Law is a necessity in every society as vital as bread, water and air. Accordingly, ensuring and maintaining the rule of law is a guarantee of the future of a country.
In this context, “reaching the level of a modern civilization”, which is expressed in the Constitution and which is our national goal, is only possible with the establishment of the rule of law with its all principles and institutions. Especially for this reason, the rule of law has been placed as the basis of our constitutional identity. According to Article 2 of the Constitution, the Republic of Turkey, in addition to its other qualities, is a democratic state governed by rule of law, respecting human rights, within the notion of justice.
A state of law is a state that guarantees fundamental rights and freedoms. According to Robert Nozick, one of the most prominent political philosophers of the last century, “individuals own rights” and “these rights are so powerful and extensive” that they determine the State’s map of powers.
Constitutional courts undertake to mark out the boundaries of this map of powers notably through the individual application mechanism. In this respect, adoption of this mechanism in our country through the constitutional amendment of 2010 is a milestone for the protection of fundamental rights and freedoms.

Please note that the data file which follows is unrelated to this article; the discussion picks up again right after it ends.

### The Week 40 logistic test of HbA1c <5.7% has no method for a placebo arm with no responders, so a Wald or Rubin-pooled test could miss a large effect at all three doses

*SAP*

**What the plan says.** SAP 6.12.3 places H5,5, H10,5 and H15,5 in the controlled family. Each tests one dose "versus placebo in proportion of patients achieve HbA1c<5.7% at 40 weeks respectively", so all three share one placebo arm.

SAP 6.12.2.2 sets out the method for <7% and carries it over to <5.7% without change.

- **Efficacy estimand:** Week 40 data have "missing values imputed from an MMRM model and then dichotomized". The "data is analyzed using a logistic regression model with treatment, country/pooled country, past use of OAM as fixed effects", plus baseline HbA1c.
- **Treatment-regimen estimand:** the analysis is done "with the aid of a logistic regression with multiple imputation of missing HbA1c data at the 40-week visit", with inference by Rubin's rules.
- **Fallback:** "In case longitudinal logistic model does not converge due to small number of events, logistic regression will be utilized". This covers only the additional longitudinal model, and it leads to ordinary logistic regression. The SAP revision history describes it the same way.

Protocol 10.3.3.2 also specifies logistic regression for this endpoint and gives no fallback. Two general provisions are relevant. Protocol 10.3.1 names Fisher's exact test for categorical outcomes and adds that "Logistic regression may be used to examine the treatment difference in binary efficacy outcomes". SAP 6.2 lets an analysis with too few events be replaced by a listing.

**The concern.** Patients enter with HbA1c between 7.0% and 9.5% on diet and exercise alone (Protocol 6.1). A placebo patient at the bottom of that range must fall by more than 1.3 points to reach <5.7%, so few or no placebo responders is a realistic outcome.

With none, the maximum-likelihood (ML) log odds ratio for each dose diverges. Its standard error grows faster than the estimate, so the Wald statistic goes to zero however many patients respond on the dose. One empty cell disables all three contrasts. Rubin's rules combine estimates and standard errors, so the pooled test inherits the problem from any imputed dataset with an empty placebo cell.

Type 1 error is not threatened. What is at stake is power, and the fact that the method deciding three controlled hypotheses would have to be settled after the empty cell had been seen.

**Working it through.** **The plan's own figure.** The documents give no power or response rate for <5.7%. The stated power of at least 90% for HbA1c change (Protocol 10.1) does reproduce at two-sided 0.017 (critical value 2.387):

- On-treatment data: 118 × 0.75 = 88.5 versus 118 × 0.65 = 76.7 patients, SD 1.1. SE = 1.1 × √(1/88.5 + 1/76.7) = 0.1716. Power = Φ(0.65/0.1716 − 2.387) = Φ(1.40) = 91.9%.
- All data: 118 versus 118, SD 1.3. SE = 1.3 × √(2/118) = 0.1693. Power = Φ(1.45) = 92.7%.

This revolutionary change has divided the examination of the Turkish constitutional justice into two periods: before and after the introduction of the individual application.
His Excellency Mr. President,
Taking this occasion, I would like to once again express my gratitude to first Your Excellency as well as to everyone contributing to the introduction of the individual application mechanism in our legal system. In the same vein, I also thank to the esteemed justices and rapporteur judges of the Constitutional Court, who are endeavouring to implement this mechanism as an effective remedy despite all difficulties, as well as all staff of the Court.
As is known, the individual application mechanism has enabled examination, at national level, of the alleged violations of fundamental rights and freedoms before being referred to the international judicial organs, which is actually the practical aim pursued by the mechanism. Let me express with pleasure that this aim has been attained to a significant extent by means of the qualified decisions so far rendered by the Court on the rights and freedoms under the protection of the individual application mechanism within six years since its adoption.. Therefore, the European Court of Human Rights (the ECHR) takes every occasion to indicate that the individual application to the Turkish Constitutional Court is an effective remedy required to be certainly exhausted before lodging an application to it, by making a reference to the decisions rendered by the Court.